In what is the biggest study of its kind to date, researchers from Technische Universit-t M-nchen (TUM) have identified over 10,000 different proteins in cancer cells. "Nearly all anti-tumor drugs are targeted against cellular proteins," says Prof. Bernhard K-ster, Head of the TUM Chair of Proteomics and Bioanalytics. "Identifying the proteome the protein portfolio of tumor cells increases our chances of finding new targets for drugs."
The scientists investigated 59 tumor cell lines from the US National Cancer Institute. The "NCI-60" cell lines represent the most common tumor diseases in nine tissues (e.g. brain, breast, bowels, skin, blood). Cancer researchers in all parts of the world use them in their experiments. TUM bioinformatics expert Dr. Amin Gholami elaborates: "Before now, there was little knowledge on the proteome of the NCI-60 cell lines. But it is proteins that make the difference between a healthy cell and a tumor cell."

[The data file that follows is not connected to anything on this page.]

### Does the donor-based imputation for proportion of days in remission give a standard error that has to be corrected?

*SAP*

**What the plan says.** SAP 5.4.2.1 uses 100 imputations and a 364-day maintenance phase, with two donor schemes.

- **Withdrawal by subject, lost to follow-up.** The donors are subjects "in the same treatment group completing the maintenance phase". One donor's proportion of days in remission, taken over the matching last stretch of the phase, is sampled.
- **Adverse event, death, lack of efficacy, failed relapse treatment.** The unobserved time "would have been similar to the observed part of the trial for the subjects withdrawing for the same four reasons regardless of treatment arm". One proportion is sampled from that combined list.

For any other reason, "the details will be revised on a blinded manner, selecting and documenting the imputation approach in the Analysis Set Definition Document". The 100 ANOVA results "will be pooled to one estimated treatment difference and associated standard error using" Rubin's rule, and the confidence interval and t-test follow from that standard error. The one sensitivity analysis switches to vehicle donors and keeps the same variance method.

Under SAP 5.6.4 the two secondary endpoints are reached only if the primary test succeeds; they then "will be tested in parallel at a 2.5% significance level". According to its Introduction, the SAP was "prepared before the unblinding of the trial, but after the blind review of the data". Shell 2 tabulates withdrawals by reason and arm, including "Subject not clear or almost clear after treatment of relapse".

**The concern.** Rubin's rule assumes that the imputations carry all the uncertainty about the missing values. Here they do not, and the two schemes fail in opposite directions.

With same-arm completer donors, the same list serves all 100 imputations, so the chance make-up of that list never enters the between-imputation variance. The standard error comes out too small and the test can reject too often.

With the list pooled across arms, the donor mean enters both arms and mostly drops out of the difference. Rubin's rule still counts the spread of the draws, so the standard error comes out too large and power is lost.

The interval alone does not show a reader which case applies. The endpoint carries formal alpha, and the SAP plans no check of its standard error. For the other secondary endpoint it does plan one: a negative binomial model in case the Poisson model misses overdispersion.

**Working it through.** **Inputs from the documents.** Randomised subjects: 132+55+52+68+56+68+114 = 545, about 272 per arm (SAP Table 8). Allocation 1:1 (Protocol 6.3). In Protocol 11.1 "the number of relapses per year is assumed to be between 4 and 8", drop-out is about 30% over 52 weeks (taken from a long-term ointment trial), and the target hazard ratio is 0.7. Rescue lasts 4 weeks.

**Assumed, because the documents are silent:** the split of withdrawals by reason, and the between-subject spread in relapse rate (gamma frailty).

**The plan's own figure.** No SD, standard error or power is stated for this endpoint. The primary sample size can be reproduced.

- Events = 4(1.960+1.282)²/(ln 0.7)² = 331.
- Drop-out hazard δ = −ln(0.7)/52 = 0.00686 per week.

Proteins in tumor cells: a lot in common - and huge diversity
The scientists found over 10,000 different proteins in the NCI-60 cell lines. More than 5,000 of them are present in varying abundance in tumor cell lines of all types of tissue. "We can assume that this is the core proteome of cancer," comments K-ster. However, the researchers also found some clearly distinguishable protein profiles between the tumor cells of different tissues - a clear indication that the tumor cells possess typical characteristics of healthy cells of the same tissue.
375 of the 10,000 or so proteins belong to the kinase group. These proteins are responsible for transmitting signals which cells use to control their metabolic reactions, their division, or their communication with other cells in the tissue, for example. Tumor biologist Dr. Zhixiang Wu explains the wide range of different kinases in the NCI-60 cell line panel: "Unlike healthy cells, tumor cells are open to many signaling pathways in order to activate their division and ensure their survival."